The resurgence of unions and the fight against Amazon
The number of Americans who belong to labor unions had been dropping for decades. But suddenly, in the last year or so, the winds have changed. Unionization efforts are underway at tech companies like Apple and Google; media organizations like The New York Times and Condé Nast; and among grad students, delivery drivers and baristas.
Since December, when a Starbucks in Buffalo was the first to vote to unionize, workers at 16 Starbucks stores have followed suit. (Yes, they vote one store at a time.) One Starbucks picketer in Denver said, "We've had a lot of intimidation and a lot of efforts to stop us. But we're here!"
And over 200 more have petitioned to vote.
And then, three weeks ago, there was news that stunned the business world, about America's second-largest employer: JFK8, a massive Amazon warehouse on Staten Island that employs 8,300 people, voted to unionize.
- Workers on Staten Island form first union in Amazon's history
- Teamsters vow to unionize Amazon from "coast to coast"
"It's Amazon vs. the People, and the people have spoken," said organizer Chris Smalls. "We want to thank Jeff Bezos for going to space, 'cause when he was up there, we were signing people up!"
Correspondent David Pogue asked Smalls, "Weren't there people saying, 'Dude, these efforts never succeed'?"
"Of course! I think everybody wrote us off. Everyone didn't believe we would even get to an election, let alone win."
Smalls, a former Amazon worker, led the union drive, but that wasn't his original plan: "I had no intentions on unionizing. Just trying to do the right things, and protect people from dying from COVID-19."
In March 2020, he'd organized a walkout to protest the lack of face masks and other COVID gear at JFK8. Amazon fired him, and in a leaked memo, an executive called him "Not smart or articulate."
Smalls soon learned that he wasn't the only unhappy Amazonian. Another Amazon warehouse on Staten Island begins a unionizing vote tomorrow.
Workers Brett, Mat, and Martha have been talking to fellow employees out front. "They take care of the robots better than humans," Brett told Pogue. "They don't give you ample amount of time to go to the bathroom."
Martha said, "You got people that's barely making enough."
Mat said, "We want to be able to say, 'These things have to change,' and negotiate that in a contract."
Smalls' strategy to unionize JFK8 involved a social-media campaign and small, grassroots gestures, all paid for by donations: "We would feed them, you know, pizza, catered food, soul food, different cultural food. That's what the union represents, you know? Taking care of one another."
Amazon fought back, hard, using the standard union-busting playbook. It spent over $4 million on consultants, and required every employee to attend anti-union meetings.
Ruth Milkman, a labor expert and professor at the City University of New York, explained: "They'll say, 'Oh, this organization, they're not gonna do anything for you. They're just gonna take your money. And by the way, they might make you go on strike. You might not receive any income for that period.' It can be very intimidating, and very effective."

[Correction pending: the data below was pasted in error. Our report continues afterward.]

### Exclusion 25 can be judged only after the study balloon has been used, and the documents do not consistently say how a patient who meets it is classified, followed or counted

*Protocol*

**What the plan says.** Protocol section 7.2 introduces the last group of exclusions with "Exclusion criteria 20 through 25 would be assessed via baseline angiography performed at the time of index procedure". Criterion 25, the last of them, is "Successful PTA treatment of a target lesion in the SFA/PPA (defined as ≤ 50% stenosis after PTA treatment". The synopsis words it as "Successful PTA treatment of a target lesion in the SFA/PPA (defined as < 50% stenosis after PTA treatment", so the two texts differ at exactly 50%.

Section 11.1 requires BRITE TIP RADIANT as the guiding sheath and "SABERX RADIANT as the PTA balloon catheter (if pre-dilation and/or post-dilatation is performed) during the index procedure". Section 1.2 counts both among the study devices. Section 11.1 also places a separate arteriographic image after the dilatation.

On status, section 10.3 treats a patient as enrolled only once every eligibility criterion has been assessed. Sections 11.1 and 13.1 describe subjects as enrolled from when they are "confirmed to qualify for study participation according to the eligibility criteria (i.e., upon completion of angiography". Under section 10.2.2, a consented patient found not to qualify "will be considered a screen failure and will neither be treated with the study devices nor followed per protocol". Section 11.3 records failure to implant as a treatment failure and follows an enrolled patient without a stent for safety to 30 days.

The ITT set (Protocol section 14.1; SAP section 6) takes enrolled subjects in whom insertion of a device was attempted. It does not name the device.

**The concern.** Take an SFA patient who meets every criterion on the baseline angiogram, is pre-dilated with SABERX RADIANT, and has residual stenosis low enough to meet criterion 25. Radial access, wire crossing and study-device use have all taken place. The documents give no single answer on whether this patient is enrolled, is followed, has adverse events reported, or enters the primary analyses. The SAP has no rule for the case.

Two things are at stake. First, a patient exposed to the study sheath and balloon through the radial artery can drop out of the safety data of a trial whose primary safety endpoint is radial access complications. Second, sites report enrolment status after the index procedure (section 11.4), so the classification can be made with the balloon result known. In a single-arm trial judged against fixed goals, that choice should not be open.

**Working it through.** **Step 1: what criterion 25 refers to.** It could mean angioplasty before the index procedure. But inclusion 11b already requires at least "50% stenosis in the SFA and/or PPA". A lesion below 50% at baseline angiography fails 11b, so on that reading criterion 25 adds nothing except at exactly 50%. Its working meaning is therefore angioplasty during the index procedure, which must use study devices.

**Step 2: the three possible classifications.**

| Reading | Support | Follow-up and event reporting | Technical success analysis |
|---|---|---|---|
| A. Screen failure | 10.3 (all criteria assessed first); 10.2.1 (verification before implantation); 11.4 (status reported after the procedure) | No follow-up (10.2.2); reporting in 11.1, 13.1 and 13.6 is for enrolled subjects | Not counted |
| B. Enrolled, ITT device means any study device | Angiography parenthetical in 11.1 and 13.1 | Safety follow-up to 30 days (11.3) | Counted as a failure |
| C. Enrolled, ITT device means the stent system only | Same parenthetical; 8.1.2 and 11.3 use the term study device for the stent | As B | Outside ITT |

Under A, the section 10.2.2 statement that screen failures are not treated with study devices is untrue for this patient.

But not this time. JFK8 voted to unionize.
Pogue said to Smalls, "So, I think what you're saying is, you succeeded because you were smart and articulate?"
"Pretty much!" he laughed.
Amazon declined an interview, but told "CBS Sunday Morning" in a statement: "We don't think unions are the best answer for our employees. Our focus remains on working directly with our team to continue making Amazon a great place to work."
Amazon is also challenging the validity of the JFK8 vote, and points out that it already offers better-than-average pay and benefits — $15 an hour starting wage, and health insurance.
But Ruth Milkman says that it's about more than dollars: "Workers want respect. They want to be treated with dignity. And I think you can see that really clearly in the story at Staten Island. They're treated like machines."
Pogue asked, "In what ways are these workforces and these unions different from the old union factory efforts?"
"What's different, I think, is the zeitgeist, especially [among] young workers who've lived through a lot of turmoil," Milkman replied. "They have these high expectations for what their work life is supposed to be about. And then, they can't afford the rents. They might have a lot of student debt. They end up living with their parents. I mean, this is not what they were promised.
"The pandemic also created a labor shortage, which gave people more leverage, and made them less fearful of organizing," she said. "Unions are cool again for this generation."
To many of the workers at JFK8, Chris Smalls is definitely cool.
One of them drove by during our interview and expressed his own thoughts on the unionization effort: "**** Amazon!"
"What'd he say?" asked Pogue.
"I won't say that word, but I guess he's pro-union!" Smalls laughed.
For more info:
- Amazon Labor Union
- Ruth Milkman, School of Labor and Urban Studies, City University of New York
Story produced by Mary Lou Teel. Editor: Joseph Frandino.
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